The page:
SynopsisRomeo & Juliet
The opera is presented in flashback, opening with a chorus of Veronese nobles. Somber and dignified, they recount the years of ongoing feuding between the city’s two great families, the Montagues and the Capulets, and the story of the love that brought tragedy and peace to both sides.
The action takes place in 14th-century Verona and opens at a masked ball at the palazzo of the Capulet family. The affair is not only an elegant entertainment, but also a birthday party to introduce Count Capulet’s pride, his daughter Juliette, to Veronese society. He wants to hasten a favorable match between her and Count Paris, who is assured by her cousin, Tybalt, of her beauty. But the party has been surreptitiously crashed by rival forces including Montague’s son, Roméo. One look at Juliette so overwhelms him that he forgets his latest amour and can think only of her. They meet, and are instantly drawn to each other. As they discover their respective identities, Tybalt intrudes and they hurriedly part as the party continues.
Later that night, Roméo returns looking for Juliette. Hiding in a garden outside her window, he overhears as she expresses her love for him. He then comes forward and declares his love for her. When Capulet servants come looking for an intruder, they tease Juliette’s nurse, Gertrude, as Roméo hides. When the servants leave, Roméo and Juliette reaffirm their love and vow to marry.
It is daybreak, and the sleepless Roméo has come to the chamber of Laurent, a Veronese friar. Juliette and Gertrude arrive, and Laurent, convinced of the two lovers’ sincerity, agrees to unite them in marriage. He hopes that their union will end the bitter ongoing conflict between their families.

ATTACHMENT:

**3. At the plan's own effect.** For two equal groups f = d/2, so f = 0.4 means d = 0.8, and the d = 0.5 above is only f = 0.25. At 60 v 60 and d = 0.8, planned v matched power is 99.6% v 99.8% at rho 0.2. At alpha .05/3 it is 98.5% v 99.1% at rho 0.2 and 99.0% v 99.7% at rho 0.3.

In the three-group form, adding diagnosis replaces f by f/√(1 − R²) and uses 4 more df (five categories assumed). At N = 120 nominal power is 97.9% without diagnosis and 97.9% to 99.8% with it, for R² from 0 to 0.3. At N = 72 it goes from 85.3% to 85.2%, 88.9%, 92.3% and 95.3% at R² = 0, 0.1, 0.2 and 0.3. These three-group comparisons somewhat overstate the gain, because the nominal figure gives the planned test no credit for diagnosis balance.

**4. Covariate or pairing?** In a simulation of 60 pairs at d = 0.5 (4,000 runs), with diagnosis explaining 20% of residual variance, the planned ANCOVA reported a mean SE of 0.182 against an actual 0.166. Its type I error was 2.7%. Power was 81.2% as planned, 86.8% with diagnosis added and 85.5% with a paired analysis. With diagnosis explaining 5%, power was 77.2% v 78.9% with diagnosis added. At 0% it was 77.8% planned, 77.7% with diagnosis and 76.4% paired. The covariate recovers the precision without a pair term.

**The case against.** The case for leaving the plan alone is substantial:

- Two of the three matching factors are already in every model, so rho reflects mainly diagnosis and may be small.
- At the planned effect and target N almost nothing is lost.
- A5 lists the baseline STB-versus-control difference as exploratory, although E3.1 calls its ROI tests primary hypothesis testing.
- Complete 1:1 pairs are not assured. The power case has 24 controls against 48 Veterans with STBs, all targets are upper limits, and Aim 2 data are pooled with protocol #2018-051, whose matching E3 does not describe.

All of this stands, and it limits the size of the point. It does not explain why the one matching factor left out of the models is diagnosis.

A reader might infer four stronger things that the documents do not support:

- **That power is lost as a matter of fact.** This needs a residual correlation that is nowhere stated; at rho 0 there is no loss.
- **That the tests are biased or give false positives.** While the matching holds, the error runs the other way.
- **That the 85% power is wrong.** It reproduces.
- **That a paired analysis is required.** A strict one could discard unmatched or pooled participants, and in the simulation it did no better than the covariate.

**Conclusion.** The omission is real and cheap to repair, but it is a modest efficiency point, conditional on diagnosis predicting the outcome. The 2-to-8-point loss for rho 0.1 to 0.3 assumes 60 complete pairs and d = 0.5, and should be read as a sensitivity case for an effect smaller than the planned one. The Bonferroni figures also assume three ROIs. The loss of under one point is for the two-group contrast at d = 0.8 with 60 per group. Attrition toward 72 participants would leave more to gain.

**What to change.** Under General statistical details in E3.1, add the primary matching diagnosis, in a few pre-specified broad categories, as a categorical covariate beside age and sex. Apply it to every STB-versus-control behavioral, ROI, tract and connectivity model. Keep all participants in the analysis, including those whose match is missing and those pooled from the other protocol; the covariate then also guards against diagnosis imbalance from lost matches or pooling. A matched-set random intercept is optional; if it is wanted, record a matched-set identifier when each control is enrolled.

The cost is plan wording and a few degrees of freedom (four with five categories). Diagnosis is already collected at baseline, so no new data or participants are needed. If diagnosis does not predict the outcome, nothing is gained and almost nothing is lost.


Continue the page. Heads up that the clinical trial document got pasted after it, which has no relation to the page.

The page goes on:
Later, in the street outside Capulet’s house, factions loyal to the two families are behaving like rival gangs, taunting and baiting each other. Roméo’s young page, Stéphano, struts and mocks the Capulet forces in an attempt to establish his own machismo. But the result is dire: When Tybalt challenges Stéphano, Roméo intervenes and tries to make peace between the opposing sides, but swordplay erupts. With a crowd gathering, Tybalt kills Roméo’s friend Mercutio, and then Roméo kills Tybalt, who dies in Capulet’s arms. The Duke of Verona banishes Roméo.
Roméo has stolen back to Juliette’s bedroom, where he and Juliette spend one night as husband and wife before he must leave Verona. The now-wiser Juliette understands that if Roméo had not killed her cousin Tybalt, Tybalt would have killed Roméo. After the newlyweds reaffirm their love and sing an extended, agonized farewell, Roméo departs. But soon Juliette’s father enters and insists that she marry Paris that very day. Desperate, she is comforted by Laurent, who provides a sleeping potion to thwart the wedding ceremony. It will give her every appearance of death; then, notified by Laurent, Roméo will come to rescue her. She drinks the potion and collapses as guests arrive to lead her to the chapel.
Though Friar Laurent wrote a letter for Roméo to inform him of the plan, it could not be delivered. Arriving at the Capulets’ family crypt, the unknowing Roméo finds Juliette apparently lifeless and arrayed for interment. Distraught, he drinks a draught of poison just as Juliette begins to awaken. They share a final dream of a future together; then, as Roméo weakens, Juliette draws a dagger that she has concealed, and stabs herself. The dying couple pray for God’s forgiveness.